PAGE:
·         Within a year after this decision, Congress amended FTCA to place limits on substantive R/M power, and amended this 5 times in the next 10 years. Placed limitations on subject matter and procedure.
o    Magnuson-Moss Act to limit the power: more like adjudication
 
·         NOTE:
o    Court’s gushing over R/M may have been misplaced à R/M is very costly, time consuming, etc.
o    Also, Setting precedents through Adjudication isn’t that difficult
·         Administrative procedures act: APA
o    Rule: the whole or a part of an agency statement of general or particular applicability and future effect designed to implement, interpret, or prescribe law or policy or describing the organization, procedure, or practice requirements of an agency . . .
·         w Rules have General or Particular applicability
o    Order: the whole or a part of a final disposition, whether affirmative, negative, injunctive, or declaratory in form, of an agency in a matter other than rule making but including licensing.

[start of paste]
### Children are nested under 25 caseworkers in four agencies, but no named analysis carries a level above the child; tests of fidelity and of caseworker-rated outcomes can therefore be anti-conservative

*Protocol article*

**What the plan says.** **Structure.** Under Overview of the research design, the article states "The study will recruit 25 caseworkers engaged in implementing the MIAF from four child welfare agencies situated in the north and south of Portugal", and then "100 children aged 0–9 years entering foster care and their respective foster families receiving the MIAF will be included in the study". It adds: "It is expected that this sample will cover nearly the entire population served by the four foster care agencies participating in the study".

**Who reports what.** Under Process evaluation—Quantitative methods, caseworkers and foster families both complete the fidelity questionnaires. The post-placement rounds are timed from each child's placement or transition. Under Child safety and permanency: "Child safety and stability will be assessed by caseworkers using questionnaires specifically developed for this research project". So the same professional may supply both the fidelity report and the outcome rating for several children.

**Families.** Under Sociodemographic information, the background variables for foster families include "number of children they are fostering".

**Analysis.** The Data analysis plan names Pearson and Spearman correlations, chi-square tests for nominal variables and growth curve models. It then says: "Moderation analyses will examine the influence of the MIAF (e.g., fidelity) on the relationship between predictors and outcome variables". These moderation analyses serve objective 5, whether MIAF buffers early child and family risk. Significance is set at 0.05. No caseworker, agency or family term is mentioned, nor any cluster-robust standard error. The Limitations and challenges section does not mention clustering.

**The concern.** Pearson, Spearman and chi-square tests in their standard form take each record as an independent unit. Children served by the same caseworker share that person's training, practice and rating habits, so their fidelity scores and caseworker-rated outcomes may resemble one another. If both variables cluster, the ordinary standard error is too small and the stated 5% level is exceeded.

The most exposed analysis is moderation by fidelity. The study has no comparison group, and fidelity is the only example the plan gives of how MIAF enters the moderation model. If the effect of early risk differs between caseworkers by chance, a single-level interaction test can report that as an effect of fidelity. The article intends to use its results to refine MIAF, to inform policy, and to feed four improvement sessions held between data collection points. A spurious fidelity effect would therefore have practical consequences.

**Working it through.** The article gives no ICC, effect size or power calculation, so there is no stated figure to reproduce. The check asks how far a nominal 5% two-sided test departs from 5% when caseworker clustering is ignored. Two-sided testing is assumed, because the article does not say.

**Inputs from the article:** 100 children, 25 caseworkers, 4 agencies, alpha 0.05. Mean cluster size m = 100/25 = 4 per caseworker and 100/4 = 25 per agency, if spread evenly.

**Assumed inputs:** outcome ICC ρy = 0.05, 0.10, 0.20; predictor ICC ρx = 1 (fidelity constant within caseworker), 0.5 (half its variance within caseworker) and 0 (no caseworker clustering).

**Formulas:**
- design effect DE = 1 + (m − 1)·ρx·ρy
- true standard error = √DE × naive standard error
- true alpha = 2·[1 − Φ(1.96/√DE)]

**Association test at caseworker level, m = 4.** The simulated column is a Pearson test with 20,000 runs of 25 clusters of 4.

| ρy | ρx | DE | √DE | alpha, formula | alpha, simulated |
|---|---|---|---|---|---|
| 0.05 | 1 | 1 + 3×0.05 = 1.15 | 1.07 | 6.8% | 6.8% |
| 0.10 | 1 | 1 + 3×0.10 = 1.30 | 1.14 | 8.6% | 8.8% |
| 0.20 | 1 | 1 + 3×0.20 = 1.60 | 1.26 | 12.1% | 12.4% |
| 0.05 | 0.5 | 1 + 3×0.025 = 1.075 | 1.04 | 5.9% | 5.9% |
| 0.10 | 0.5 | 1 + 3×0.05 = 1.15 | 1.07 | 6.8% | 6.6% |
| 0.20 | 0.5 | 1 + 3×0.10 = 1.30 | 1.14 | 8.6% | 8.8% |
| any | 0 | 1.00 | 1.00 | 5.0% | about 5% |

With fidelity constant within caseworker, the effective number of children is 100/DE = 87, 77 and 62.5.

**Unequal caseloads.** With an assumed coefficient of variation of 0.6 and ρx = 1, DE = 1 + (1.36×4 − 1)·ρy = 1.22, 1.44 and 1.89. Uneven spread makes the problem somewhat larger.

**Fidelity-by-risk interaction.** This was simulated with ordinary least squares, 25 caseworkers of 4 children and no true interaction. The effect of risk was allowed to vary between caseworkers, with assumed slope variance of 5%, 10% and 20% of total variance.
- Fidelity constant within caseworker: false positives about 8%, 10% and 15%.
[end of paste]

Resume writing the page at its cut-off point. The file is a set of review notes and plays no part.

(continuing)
·         RM v. Adjudication
o    Rule: general or particular applicability  
o    Adjudication: process to formulate an order
·         Everything other than a rule
·         Not clear what it is, but clear that they are different
§  Order is NOT a Rule
 
·         What Agencies Do
·          
Informal Rulemaking à §553 – vast majority of R/M
      Notice 2) comment, 3) general basis
Formal Rulemaking à §§556-557 – looks like a trial (hearing, evidence, witnesses, cross-ex) – Magic Words = “On the Record
INFORMAL ADJUDICATION à “Dark Matter of Ad Law” – not really defined – see §555(e)
FORMAL ADJUDICATION à §554 – “On the record” and “After Opp for Agency Hearing”
·          exceptions in 553 important
·         556 and 557: “ON THE RECORD”; “OPPORTUNITY FOR AGENCY HEARING”